Bryan Caplan  

Capitalism: You Look Marvelous

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The most unintentionally funny magazine in the world is Adbusters. The world's got to be pretty good if the only thing you have left to bemoan is Ronald McDonald. The letters to the editor are a scream - the bitterest people alive complaining about the pettiest problems imaginable. But behind all that inadvertant mirth, Adbusters has a theory: Advertising is designed by the greedy corporations to brainwash us into accepting their rule.

Any decent economist can point out the hole in this theory. If the capitalists are so greedy, why don't they free ride? Why waste money making capitalism popular, when your firm captures such a small slice of the benefit? Economist Dan Sutter develops this argument with great panache in his forthcoming book on the economics of the media.

Yet recently I've begun to think that the Adbusters position can be partially salvaged.

Less than a decade ago, I drove from former West Germany to former East Germany, and was struck by how much more beautiful the West was. Houses in the West had flower boxes. Houses in the East did not. I reflected that the aesthetic gap between West and East used to be vastly greater. And I recalled how people I knew who toured the Soviet bloc were more likely to sadly describe the "greyness" of communist life than the machine guns at the border.

The upshot is that the private pursuit of beauty in the West had a striking externality. Every time a West German put a flower box in his window, he was making capitalism look prettier than socialism. And while intellectuals may say they couldn't care less about such things, I suspect that sheer aesthetics changed a lot of minds about East versus West.

What does this have to do with advertising, and commercialism generally? Corporations do not advertise to create support for capitalism, any more than West Germans planted flowers to fight communism. But advertising does more than just sell one firm's products; it also contributes to the beautiful image of the whole system.

Flip through a popular magazine, or wander through your local mall. Even if you don't remember a single product, you get an overall impression of a world that is colorful, fun, glitzy, and sexy. And that probably leads more people around the world to admire capitalism than Milton Friedman ever did.

In other words, Adbusters is right to insist that advertising persuades people to like capitalism more. It does. But contrary to Adbusters, the corporations don't intend to do it. It just so happens that in their quest to make a buck, corporations make the whole capitalist system look marvelous.

If you share Adbusters' anti-capitalist ethos, this will just cement your desire to squelch advertising to help make capitalism as ugly on the outside as it is on the inside. But if you appreciate the benefits of the free market, you've probably been underestimating the social benefits of advertising. After all, if the real arguments for capitalism fail to persuade, it may win anyway just for being so good-looking.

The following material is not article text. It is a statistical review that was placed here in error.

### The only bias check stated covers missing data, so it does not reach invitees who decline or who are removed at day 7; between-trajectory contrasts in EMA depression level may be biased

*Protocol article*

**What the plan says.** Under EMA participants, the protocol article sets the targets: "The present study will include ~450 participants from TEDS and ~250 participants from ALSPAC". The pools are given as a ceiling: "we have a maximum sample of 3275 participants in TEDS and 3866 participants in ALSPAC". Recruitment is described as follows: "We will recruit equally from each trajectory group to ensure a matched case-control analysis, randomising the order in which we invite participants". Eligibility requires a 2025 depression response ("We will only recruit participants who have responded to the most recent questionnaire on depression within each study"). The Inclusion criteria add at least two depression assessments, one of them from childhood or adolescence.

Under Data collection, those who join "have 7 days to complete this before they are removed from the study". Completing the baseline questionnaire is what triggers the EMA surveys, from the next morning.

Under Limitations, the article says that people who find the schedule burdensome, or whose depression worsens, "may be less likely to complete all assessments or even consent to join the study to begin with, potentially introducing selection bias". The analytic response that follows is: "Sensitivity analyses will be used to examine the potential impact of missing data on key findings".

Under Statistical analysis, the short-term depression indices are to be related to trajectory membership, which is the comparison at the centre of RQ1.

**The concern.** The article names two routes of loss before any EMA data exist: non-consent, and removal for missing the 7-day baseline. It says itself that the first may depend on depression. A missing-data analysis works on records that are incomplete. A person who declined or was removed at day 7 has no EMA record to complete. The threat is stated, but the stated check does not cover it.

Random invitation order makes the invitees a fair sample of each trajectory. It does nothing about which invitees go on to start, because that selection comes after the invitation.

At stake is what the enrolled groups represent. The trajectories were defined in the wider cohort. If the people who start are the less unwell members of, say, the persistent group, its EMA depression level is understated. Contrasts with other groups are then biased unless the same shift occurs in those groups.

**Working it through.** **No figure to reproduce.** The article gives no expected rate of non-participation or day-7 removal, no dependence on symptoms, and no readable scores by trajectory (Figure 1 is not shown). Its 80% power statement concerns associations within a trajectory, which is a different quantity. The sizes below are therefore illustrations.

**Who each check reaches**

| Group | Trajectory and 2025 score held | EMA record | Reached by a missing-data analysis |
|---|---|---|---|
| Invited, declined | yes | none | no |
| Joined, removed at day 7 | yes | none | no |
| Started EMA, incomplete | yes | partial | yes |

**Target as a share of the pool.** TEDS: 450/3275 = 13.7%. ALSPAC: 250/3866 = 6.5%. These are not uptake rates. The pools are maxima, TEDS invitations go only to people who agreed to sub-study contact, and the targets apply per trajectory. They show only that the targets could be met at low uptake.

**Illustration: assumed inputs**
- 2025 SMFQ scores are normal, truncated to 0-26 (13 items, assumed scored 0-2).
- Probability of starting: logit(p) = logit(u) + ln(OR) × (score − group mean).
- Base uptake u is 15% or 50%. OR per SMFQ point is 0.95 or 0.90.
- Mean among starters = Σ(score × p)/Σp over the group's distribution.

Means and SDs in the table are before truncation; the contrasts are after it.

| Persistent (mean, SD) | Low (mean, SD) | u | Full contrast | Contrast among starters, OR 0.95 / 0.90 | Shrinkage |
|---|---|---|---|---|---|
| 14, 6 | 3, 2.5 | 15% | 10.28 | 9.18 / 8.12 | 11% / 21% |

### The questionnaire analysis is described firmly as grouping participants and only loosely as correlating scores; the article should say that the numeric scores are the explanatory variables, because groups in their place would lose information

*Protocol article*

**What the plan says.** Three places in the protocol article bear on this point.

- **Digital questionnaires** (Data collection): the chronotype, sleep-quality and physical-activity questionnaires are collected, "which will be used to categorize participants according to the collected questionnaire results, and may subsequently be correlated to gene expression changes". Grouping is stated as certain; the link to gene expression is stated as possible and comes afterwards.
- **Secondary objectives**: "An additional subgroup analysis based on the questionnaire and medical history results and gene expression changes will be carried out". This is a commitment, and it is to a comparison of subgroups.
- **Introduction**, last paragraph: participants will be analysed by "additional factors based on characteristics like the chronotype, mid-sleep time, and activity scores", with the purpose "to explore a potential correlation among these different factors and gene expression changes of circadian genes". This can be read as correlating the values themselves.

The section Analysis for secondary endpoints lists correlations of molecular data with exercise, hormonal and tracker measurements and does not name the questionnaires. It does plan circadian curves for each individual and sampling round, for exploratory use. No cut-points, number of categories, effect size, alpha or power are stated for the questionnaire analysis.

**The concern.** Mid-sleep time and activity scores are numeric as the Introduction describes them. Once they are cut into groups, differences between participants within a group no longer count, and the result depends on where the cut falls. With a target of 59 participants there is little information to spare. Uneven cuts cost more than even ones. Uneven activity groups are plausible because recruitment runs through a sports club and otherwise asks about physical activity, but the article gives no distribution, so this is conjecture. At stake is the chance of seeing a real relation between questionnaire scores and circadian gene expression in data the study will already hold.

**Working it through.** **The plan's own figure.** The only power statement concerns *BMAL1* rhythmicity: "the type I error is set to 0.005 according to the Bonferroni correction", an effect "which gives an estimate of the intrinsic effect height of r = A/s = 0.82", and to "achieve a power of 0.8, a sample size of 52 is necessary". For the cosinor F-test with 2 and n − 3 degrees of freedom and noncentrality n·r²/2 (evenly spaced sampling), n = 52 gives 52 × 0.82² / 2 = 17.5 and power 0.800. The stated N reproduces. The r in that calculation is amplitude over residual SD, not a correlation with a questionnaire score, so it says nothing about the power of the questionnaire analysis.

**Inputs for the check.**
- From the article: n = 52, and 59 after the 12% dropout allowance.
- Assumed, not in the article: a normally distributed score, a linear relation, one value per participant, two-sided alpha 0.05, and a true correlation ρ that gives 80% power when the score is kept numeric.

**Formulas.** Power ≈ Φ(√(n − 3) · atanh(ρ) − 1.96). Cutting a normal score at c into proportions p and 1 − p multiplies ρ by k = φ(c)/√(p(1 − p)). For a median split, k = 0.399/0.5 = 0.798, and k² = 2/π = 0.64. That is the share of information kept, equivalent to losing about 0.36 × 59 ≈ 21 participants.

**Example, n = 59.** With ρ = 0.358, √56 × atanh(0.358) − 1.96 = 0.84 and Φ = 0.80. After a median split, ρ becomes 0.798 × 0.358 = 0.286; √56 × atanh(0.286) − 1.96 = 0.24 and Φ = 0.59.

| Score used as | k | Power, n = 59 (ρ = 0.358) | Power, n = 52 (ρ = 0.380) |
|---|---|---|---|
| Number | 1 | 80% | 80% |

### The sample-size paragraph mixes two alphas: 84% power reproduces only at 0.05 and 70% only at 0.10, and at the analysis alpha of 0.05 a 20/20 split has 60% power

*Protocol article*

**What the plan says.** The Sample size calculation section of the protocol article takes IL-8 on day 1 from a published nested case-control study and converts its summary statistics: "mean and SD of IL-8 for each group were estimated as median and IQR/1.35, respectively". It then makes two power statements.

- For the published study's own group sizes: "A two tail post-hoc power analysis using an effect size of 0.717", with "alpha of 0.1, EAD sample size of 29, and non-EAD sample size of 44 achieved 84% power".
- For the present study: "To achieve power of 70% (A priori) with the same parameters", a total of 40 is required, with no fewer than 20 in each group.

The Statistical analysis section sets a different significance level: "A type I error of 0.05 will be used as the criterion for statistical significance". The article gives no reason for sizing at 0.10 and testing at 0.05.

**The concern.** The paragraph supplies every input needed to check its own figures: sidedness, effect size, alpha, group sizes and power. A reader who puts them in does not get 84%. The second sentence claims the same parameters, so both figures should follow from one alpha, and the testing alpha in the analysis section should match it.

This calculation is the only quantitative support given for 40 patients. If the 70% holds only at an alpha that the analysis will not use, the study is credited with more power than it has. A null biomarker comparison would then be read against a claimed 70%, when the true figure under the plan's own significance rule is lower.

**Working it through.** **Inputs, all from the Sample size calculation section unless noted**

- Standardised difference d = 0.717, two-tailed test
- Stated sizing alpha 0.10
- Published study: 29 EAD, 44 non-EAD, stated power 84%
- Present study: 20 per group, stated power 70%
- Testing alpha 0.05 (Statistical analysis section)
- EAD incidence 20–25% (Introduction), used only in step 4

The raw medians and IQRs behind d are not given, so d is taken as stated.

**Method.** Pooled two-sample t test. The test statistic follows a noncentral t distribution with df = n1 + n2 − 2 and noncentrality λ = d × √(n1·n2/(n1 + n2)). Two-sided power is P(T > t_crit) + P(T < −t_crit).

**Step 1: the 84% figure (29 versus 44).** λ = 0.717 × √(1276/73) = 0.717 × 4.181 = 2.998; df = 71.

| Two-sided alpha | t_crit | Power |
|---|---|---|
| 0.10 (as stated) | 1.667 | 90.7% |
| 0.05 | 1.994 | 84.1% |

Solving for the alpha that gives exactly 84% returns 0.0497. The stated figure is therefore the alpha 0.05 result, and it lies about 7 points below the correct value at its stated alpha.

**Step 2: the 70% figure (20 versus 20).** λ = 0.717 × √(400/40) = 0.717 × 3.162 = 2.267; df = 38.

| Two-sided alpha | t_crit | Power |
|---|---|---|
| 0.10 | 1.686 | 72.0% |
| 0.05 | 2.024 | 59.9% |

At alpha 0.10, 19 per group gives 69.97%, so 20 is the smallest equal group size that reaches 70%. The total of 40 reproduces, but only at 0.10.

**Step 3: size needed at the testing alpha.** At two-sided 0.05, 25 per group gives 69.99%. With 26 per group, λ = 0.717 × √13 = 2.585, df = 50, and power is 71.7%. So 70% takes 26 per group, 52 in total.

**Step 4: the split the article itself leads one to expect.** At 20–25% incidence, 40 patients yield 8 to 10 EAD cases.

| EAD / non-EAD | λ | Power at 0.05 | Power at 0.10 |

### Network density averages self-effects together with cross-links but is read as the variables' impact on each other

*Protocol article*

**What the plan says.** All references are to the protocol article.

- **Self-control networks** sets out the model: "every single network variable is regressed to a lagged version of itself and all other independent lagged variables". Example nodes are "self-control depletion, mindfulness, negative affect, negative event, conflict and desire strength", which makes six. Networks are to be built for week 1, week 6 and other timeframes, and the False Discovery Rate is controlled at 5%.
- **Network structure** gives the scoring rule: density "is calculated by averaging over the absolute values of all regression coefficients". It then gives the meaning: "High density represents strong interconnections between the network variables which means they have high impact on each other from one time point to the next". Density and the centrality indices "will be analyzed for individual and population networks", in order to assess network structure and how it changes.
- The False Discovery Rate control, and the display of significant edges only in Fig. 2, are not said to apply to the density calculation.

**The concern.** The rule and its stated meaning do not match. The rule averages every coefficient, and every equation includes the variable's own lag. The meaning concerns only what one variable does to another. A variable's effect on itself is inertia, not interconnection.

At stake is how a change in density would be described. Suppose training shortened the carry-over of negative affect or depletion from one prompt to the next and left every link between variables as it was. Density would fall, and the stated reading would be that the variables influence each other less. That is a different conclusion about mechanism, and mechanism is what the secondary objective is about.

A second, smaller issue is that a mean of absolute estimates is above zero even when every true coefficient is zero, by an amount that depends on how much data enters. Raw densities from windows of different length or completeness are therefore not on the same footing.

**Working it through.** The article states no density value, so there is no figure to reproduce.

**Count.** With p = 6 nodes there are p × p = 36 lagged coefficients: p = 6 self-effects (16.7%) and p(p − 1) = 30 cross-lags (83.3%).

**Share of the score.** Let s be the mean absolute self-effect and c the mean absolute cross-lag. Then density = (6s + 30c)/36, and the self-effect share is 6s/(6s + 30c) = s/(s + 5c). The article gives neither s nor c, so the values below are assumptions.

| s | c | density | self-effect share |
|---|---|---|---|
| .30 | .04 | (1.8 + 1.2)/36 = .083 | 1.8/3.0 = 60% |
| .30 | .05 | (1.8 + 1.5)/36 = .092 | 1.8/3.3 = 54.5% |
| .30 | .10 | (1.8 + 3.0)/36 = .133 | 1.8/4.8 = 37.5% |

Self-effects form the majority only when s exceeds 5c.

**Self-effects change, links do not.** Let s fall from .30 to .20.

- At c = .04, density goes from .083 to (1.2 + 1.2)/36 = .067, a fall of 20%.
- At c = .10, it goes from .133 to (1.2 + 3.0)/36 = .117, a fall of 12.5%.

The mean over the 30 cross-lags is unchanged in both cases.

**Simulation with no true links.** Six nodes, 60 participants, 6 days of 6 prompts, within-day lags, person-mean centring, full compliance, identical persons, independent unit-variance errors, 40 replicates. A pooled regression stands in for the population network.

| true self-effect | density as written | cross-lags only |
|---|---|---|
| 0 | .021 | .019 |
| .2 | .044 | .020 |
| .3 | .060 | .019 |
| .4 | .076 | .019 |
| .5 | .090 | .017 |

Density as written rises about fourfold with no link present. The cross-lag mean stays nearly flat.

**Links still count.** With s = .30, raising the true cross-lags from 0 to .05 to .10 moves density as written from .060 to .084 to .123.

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TRACKBACKS (12 to date)
TrackBack URL: http://econlog.econlib.org/mt/mt-tb.cgi/311
The author at The Club for Growth Blog in a related article titled Thursday's Daily News writes:
    Lessons on CAFTA - Washington Times Editorial DR–CAFTA Yes, Sugar No - Daniella Markheim, Heritage Congress Should Extend Bush Tax Cuts - RMN Editorial Why The Estate Tax Should Be Repealed - John Tamny, NRO Of Taxes and ‘Treason’ -... [Tracked on July 14, 2005 9:01 AM]
The author at Right Mind in a related article titled Capitalism: You Look Marvelous writes:
    TITLE: Capitalism: You Look Marvelous URL: http://right-mind.us/archive/2005/07/14/34658.aspx IP: 198.206.162.134 BLOG NAME: Right Mind DATE: 07/14/2005 12:22:51 PM [Tracked on July 14, 2005 12:22 PM]
The author at Ed Driscoll.com in a related article titled Capitalism: You Look Marvelous! writes:
    Economics professor Bryan Caplan explains the beauty of advertising to Adbusters magazine:Less than a decade ago, I drove from former West Germany to former East Germany, and was struck by how much more beautiful the West was. Houses in the... [Tracked on July 17, 2005 3:42 PM]
The author at The Club for Growth Blog in a related article titled Carnival of the Capitalist -- July 18, 2005 writes:
    CARNIVAL OF THE CAPITALISTS - JULY 18, 2005 Welcome to the Carnival of the Capitalists for the week of July 18th, 2005! Before we get into it, let me make the usual disclaimers and shameless plugs. First, if you... [Tracked on July 18, 2005 7:36 AM]
COMMENTS (30 to date)
Danno writes:

You know, you two fellas, I think maybe you haven't all read enough science fiction.

See, I'll bet you've both read Animal Farm and 1984 and probablly Ayn Rand's books too. But you probablly haven't read Jennifer Government or Snow Crash or a couple of the other books that paint the picture of what some of these people are worried about with regards to the totally unchecked free market capitalism that you fellas seem to advocate.

Don't mark me as a socialist or a communist though, I basically agree with the free markets principle (well, truthfully, I wish socialism worked, it'd be a very nice reflection on humanity if we could all "just get along", but that's a pipe dream that depends on people saying , "I don't really need more than I have now", which is a sentiment that only Bhuddists seem to espouse), it's just that the power that seems to accumulate with individuals under the system is worrying. Men traditionally aren't very noble about their power. Oh, you get the occasional benevolent ruler, sure, but the average is for guys that are kinda nasty.

Randy writes: